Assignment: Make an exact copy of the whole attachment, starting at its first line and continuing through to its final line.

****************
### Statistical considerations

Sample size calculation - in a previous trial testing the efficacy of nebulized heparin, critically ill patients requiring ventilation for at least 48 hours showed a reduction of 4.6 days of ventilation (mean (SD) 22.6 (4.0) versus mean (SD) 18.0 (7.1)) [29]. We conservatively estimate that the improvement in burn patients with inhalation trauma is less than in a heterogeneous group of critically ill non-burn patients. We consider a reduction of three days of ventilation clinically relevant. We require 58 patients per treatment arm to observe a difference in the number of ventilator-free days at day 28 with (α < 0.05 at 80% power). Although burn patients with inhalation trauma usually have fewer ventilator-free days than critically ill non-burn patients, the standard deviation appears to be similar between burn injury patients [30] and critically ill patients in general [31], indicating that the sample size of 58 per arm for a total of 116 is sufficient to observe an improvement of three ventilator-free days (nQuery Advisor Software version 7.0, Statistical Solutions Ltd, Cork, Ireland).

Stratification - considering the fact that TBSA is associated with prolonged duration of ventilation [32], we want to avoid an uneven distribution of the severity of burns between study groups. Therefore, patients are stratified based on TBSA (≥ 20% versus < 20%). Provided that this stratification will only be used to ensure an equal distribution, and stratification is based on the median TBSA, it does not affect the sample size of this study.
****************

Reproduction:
### Statistical considerations

Sample size calculation - in a previous trial testing the efficacy of nebulized heparin, critically ill patients requiring ventilation for at least 48 hours showed a reduction of 4.6 days of ventilation (mean (SD) 22.6 (4.0) versus mean (SD) 18.0 (7.1)) [29]. We conservatively estimate that the improvement in burn patients with inhalation trauma is less than in a heterogeneous group of critically ill non-burn patients. We consider a reduction of three days of ventilation clinically relevant. We require 58 patients per treatment arm to observe a difference in the number of ventilator-free days at day 28 with (α < 0.05 at 80% power). Although burn patients with inhalation trauma usually have fewer ventilator-free days than critically ill non-burn patients, the standard deviation appears to be similar between burn injury patients [30] and critically ill patients in general [31], indicating that the sample size of 58 per arm for a total of 116 is sufficient to observe an improvement of three ventilator-free days (nQuery Advisor Software version 7.0, Statistical Solutions Ltd, Cork, Ireland).

Stratification - considering the fact that TBSA is associated with prolonged duration of ventilation [32], we want to avoid an uneven distribution of the severity of burns between study groups. Therefore, patients are stratified based on TBSA (≥ 20% versus < 20%). Provided that this stratification will only be used to ensure an equal distribution, and stratification is based on the median TBSA, it does not affect the sample size of this study.